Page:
By guest contributor George Mobus and Tony Noerpel
George Mobus is an Associate Professor of Computing and Software Systems at the University of Washington, Tacoma. His research interests include biophysical economics, systems science, evolutionary, cognitive neuro-psychology, real-time, on-line, life-time learning algorithms, and autonomous agents in dynamic, nonstationary environments. His blog is http://questioneverything.typepad.com/ .
“Gentleman, you have come sixty days too late. The depression is over.” – Herbert Hoover, responding to a delegation requesting a public works program to help speed the recovery, June 1930.
Put People to Work Doing Something Worthwhile
While the politicians wring their hands and cry about how awful the jobs situation is, and as they contemplate a possible stimulus package, real solutions will evade them if they are not able to understand the present or anticipate the future. They are as lost as the neoclassical economists are in believing this economic ‘situation’ is temporary and that we will eventually get back to growth and prosperity.
There is at least one physically feasible solution and it has been done before. From 1933 to 1942 the Civilian Conservation Corp (CCC)  provided jobs for younger workers conserving natural resources (e.g. our national parks) in the US. The program was part of a general jobs creation program proposed by President Franklin D. Roosevelt during the Great Depression to provide a stimulus to the economy and, so to speak, kill two birds with one stone. There was a great deal of resource management work that needed to be done, things like building access roads in national parks, and there were millions of unemployed young men who, without meaningful work, would have likely run amuck. It was, in fact, a brilliant idea. Coupling work that needed doing with labor that needed work. The same thing applies today. The problem is that the powers that be don’t grasp the nature of the work that needs to be done.
Over the next twenty years the US and the world will need to transition from an industrial agriculture model to one based on permaculture  and more organic, labor intensive approaches to growing food. Oil is going to decline, meaning that diesel fuels to run tractors and combines will become increasingly costly. And natural gas, meaning fertilizers, will also go into decline. The era of agribusiness is coming to a close sooner than anybody might have imagined. And we are not prepared for what follows.
The work that should be started soon will be labor intensive. We need, literally, millions of men and women reconditioning and building soils capable of sustaining permaculture  and local production/delivery of food. The Green Revolution has done a great deal to degrade our natural soils through the increasing use of fertilizers and pesticides as well as irrigation . Soon, without these petroleum-derived inputs, it is likely that food yields will drop significantly. Some land areas currently under cultivation might even fail completely. As far as oil-based transportation is concerned, the world is going to grow very large once again, and very round, once long-distance hauling is no longer cost effective. Foods will have to be grown and consumed locally and the best alternative to industrial agriculture that might hope to produce sufficient calories and nutrients to keep huge numbers from starving is permaculture . That is where the jobs can be. And the sooner we get started developing our skills and knowledge of how to do this, the better off we will all be. Adapting to permaculture is how Cuba survived its “Special Period”, when they lost support from the Soviet Union in 1991 .
A Modern CCC for Soils Remediation
Make no bones about it. We are talking hard work, physical labor, just as was the case in 1933. In all likelihood, the initial bulk of work will go to young men and women who are physically capable of doing it. Nevertheless, the benefits and even rewards to society as a whole will be substantial.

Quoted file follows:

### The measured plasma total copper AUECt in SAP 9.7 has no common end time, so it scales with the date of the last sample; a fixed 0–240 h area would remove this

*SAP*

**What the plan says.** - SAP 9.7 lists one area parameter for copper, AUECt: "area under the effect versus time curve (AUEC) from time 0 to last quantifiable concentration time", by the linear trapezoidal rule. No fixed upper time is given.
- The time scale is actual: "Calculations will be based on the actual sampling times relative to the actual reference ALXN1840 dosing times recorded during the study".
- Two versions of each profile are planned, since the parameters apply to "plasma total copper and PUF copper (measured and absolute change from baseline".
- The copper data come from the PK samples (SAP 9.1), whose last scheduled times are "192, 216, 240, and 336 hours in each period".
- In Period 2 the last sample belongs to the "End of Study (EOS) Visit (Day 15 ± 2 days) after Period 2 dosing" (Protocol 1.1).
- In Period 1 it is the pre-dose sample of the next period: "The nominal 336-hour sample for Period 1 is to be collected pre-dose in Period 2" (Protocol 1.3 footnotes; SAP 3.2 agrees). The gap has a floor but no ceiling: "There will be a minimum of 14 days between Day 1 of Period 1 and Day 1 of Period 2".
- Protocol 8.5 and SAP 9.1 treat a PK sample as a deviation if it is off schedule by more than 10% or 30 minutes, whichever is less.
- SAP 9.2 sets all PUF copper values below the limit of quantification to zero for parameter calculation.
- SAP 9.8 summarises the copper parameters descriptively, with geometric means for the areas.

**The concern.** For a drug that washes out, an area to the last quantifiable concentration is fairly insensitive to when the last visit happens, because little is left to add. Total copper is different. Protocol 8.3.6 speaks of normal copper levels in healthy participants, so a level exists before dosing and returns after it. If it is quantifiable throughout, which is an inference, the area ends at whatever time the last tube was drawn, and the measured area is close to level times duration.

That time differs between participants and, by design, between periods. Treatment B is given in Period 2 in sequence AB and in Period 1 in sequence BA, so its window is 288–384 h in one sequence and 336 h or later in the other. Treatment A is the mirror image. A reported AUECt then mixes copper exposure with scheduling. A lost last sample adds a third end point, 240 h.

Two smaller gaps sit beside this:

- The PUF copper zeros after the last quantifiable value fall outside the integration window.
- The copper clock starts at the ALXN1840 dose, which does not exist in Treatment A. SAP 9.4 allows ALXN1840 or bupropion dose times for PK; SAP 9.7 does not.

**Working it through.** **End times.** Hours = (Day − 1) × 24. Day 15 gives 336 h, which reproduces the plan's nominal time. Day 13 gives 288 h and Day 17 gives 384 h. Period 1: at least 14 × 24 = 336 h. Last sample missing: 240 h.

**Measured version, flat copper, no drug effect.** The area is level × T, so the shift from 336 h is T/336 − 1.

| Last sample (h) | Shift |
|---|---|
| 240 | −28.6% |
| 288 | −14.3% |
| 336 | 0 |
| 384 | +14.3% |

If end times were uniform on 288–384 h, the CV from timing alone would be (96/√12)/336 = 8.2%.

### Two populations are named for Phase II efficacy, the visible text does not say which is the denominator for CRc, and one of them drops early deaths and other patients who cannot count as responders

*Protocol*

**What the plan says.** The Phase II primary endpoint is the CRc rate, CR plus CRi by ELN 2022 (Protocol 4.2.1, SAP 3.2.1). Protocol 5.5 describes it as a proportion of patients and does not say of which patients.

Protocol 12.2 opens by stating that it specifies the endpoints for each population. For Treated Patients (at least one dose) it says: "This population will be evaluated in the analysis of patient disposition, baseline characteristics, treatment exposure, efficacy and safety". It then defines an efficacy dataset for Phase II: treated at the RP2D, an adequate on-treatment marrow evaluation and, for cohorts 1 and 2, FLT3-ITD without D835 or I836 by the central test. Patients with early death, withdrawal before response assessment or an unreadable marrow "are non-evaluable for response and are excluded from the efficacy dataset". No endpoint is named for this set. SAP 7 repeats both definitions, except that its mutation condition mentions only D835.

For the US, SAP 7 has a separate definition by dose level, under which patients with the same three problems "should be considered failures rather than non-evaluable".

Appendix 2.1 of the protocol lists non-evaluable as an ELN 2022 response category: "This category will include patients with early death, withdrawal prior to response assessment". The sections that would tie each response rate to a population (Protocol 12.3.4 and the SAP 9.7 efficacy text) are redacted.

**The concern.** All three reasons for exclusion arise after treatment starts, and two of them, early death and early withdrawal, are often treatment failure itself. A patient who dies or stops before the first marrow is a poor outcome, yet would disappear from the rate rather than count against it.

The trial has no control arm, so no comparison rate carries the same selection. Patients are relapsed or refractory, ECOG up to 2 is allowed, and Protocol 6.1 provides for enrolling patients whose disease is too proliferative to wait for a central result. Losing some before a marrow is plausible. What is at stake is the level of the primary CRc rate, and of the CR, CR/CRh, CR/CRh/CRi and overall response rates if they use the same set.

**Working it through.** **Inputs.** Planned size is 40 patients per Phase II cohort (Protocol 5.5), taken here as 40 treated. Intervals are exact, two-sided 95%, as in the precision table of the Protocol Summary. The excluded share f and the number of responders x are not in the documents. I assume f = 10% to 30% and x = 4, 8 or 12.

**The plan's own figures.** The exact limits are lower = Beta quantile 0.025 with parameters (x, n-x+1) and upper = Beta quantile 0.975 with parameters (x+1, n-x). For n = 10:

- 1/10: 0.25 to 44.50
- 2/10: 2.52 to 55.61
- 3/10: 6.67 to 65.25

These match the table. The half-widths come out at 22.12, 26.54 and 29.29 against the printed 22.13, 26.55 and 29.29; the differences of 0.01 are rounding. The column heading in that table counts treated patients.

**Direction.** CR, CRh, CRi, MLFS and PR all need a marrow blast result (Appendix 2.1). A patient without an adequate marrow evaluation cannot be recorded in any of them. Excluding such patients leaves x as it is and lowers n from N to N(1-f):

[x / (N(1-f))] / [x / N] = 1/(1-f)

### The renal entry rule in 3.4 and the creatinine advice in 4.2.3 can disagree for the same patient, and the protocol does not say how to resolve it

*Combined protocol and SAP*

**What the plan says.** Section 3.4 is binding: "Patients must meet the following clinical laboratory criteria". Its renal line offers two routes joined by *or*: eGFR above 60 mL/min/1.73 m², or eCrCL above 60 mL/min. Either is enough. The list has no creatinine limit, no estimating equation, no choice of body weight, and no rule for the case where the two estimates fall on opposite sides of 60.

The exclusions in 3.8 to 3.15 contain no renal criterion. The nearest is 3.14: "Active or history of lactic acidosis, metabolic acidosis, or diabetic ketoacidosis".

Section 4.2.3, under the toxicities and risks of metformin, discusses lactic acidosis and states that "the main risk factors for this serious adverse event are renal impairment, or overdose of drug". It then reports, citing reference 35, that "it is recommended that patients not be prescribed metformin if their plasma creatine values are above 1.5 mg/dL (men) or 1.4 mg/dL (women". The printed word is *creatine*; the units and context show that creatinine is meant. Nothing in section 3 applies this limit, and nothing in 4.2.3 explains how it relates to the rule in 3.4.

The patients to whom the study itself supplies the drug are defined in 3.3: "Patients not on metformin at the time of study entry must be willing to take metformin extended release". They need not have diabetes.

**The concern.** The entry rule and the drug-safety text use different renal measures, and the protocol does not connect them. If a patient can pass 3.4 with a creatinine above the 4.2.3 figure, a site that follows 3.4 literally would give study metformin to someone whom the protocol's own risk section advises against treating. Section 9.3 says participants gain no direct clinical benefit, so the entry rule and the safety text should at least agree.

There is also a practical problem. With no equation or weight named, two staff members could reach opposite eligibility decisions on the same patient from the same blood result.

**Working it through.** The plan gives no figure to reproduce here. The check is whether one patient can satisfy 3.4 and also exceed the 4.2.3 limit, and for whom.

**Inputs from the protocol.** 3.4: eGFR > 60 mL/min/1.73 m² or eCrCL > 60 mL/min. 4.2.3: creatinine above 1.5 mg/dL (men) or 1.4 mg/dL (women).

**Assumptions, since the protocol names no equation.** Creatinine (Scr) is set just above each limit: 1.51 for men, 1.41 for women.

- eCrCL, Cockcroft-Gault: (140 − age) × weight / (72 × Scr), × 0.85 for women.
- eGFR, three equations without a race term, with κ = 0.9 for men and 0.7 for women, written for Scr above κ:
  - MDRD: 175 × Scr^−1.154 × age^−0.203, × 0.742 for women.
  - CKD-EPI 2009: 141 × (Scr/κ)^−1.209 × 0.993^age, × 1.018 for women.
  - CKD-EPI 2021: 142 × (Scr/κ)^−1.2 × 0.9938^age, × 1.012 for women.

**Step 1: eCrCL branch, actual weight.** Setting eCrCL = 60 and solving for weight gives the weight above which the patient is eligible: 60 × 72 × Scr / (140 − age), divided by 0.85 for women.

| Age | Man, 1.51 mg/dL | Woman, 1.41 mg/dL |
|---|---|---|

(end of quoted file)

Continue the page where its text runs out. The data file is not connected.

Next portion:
The main task is to remediate the condition of our prime soils in regions that will be least affected by climate change. There are several regional models of what to expect in the next fifty to one hundred years (even in worst case scenarios) that suggest that there are potential areas of the US and Canada that might still be viable high yield areas even as the climate changes . In addition to remediation of soils there is the need to ensure the availability of water as needed. This may involve building new canals from regions of increased rainfall to regions that will have less, but are still viable for growing crops in other respects.
Agribusiness has relied so heavily on the elements of the so-called Green Revolution, fertilizers, irrigation, and pesticides along with massive and complex delivery vehicles, all made from or run on fossil fuels. At the same time, the very use of these elements has depleted the natural capacities of regional soils. In some cases it has killed off soil microbes that are essential for natural ecosystems to survive and thrive . And that is the way we will need to understand our food production, as a natural, though assisted, ecosystem (the whole point of permaculture). Now that the soils have been so badly damaged it will take years of careful management to rebuild the natural capacities of these soils. And it won’t be done with tractors so much as with compost, shovels, and horse-drawn wagons and plows.
What we need is a modern version of the CCC dedicated to restoring key soil regions to natural productivity. The key is in the kinds of things that organic farmers have been practicing for years. It takes a lot of work and time to recreate organic productive soils from the sterile dust that passes for farmland under the current set of Green Revolution practices. We know how to do this, but it requires a tremendous amount of labor to accomplish.
Unlike the CCC, this new organization should not be limited to just young men. Young women would be every bit as qualified for most of the jobs. And as with any major labor force undertaking this one would also require management. There are quite a few highly qualified out-of-work (older) managers among the long-term unemployed. The management structure need not be complex. The same basic operations would be performed in distributed fashion all over the country. Setting up a basic operations management school to provide these people with the particulars of their new responsibilities would be pretty straight forward. The curriculum need not be complex since it is just adding on specific soil management operations management to supplement the management skills they already possess.